French MPs start to weigh up issues over assisted dying

A French parliamentary commission on Monday began the long task of examining proposals to be included in a controversial bill backed by French President Emmanuel Macron that would allow citizens to apply for assisted dying.

The initiative is the brainchild of Health Minister Catherine Vautrin, who said a commission-approved text would be submitted to the full parliament on 27 May. A final vote is unlikely before 2025.

Macron said last month that France needed the law. "There are situations you cannot humanely accept. The goal is to reconcile the autonomy of the individual with the solidarity of the nation," he added.

However, he says he only wants people suffering incurable illnesses and intense physical or psychological pain to have the right to ask for help to die.

Over the coming weeks, the parliamentary commission will take in recommendations from doctors, religious leaders and psychologists. Leading philosophers, sociologists are also expected to be consulted.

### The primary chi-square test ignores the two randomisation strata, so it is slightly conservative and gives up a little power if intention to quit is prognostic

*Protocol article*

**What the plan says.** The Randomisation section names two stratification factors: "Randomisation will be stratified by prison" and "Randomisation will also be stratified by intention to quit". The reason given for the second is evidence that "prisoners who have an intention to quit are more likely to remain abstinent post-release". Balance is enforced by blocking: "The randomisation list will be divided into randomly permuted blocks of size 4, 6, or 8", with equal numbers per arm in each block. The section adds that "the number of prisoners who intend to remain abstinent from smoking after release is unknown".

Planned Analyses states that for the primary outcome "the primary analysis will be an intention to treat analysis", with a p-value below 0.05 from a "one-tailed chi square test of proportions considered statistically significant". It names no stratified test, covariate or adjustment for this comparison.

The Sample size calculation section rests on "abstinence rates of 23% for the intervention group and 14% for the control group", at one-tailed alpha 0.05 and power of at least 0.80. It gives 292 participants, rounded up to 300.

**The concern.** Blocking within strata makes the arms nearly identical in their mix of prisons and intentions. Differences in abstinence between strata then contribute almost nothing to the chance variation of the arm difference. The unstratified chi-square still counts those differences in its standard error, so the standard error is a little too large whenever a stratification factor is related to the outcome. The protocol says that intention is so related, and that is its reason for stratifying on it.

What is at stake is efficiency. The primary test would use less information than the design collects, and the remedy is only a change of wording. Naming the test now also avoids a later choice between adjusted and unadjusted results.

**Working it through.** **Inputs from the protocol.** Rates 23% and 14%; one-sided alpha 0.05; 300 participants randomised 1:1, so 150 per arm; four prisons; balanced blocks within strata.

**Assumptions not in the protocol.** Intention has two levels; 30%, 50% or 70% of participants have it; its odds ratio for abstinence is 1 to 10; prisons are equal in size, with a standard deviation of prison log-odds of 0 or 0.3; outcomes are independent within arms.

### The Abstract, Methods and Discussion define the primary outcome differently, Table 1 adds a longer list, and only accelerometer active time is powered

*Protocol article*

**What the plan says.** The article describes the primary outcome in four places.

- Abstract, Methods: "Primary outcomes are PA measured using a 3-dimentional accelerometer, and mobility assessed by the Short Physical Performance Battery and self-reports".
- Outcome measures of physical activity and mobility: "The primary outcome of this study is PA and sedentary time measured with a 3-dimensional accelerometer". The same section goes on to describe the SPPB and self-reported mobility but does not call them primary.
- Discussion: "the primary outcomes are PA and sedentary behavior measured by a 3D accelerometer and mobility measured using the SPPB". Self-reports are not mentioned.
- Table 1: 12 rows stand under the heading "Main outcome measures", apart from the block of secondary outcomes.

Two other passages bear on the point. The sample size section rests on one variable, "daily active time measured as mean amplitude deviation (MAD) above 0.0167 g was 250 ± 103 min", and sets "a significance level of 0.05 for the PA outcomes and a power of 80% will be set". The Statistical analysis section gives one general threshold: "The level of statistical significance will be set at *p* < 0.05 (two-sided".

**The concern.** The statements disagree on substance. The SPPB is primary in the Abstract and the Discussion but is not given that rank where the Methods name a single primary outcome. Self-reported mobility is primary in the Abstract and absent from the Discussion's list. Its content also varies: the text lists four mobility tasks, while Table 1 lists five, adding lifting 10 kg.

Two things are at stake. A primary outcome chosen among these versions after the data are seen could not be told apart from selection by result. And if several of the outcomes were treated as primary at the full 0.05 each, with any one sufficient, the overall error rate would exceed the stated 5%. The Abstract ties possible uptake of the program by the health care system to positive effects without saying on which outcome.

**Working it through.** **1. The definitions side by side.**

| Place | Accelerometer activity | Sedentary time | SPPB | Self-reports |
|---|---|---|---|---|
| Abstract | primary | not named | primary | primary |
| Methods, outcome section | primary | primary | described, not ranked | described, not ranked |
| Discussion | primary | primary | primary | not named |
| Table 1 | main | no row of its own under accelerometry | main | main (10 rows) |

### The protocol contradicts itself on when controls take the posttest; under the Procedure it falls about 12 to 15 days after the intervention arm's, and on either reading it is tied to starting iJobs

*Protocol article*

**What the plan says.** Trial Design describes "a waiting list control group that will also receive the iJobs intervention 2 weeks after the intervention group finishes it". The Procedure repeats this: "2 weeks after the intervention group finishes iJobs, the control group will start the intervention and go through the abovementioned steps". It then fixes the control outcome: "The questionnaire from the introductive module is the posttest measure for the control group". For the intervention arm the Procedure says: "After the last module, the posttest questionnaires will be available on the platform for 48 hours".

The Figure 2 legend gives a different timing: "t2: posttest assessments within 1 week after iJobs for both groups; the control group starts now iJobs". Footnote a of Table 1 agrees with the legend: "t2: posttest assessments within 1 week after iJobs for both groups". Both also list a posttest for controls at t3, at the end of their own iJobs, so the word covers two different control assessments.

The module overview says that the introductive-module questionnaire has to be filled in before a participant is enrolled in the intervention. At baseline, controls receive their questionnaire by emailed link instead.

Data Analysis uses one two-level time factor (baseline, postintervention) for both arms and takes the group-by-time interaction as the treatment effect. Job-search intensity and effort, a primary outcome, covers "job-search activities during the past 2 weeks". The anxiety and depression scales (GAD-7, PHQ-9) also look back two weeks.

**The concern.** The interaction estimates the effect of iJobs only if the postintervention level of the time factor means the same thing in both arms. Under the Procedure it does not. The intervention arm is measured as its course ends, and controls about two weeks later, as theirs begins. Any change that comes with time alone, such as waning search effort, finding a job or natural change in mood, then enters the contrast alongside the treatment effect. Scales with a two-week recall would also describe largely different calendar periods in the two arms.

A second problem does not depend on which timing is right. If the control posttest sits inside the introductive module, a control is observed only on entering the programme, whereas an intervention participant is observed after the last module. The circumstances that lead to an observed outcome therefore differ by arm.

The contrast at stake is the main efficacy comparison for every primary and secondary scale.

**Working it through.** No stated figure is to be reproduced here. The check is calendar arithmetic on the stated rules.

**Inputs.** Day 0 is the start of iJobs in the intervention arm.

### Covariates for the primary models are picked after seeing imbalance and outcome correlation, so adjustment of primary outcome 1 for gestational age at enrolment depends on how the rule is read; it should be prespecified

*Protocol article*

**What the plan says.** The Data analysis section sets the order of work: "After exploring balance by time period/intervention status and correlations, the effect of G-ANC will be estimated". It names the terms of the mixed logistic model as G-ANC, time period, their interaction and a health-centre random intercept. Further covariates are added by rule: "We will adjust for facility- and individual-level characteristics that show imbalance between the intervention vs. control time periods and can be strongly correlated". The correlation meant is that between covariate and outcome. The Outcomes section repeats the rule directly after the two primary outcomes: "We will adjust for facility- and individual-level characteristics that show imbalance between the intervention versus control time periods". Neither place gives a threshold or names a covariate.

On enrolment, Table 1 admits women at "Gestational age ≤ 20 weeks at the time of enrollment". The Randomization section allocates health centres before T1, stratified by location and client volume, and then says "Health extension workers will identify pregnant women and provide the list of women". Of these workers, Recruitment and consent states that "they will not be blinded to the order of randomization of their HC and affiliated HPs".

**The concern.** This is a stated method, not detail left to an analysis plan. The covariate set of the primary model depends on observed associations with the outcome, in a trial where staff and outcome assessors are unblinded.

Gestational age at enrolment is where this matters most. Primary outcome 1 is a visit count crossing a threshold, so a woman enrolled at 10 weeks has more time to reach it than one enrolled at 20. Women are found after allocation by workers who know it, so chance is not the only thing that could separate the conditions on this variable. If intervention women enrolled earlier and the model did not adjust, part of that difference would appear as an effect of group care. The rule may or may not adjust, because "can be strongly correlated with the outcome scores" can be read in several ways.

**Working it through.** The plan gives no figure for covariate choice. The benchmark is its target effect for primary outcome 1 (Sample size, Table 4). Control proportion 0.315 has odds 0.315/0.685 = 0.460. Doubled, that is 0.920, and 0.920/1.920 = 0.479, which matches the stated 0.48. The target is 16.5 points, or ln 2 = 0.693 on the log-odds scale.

"We need to listen to everybody," said commission head Agnes Firmin de Bodo, a former junior health minister.


Vautrin told the Corse Matin newspaper that the text was "extremely balanced", notably thanks to the strict conditions for its application.

Only people born in France or long-term residents will be allowed to apply for assisted dying.

(with newswires)

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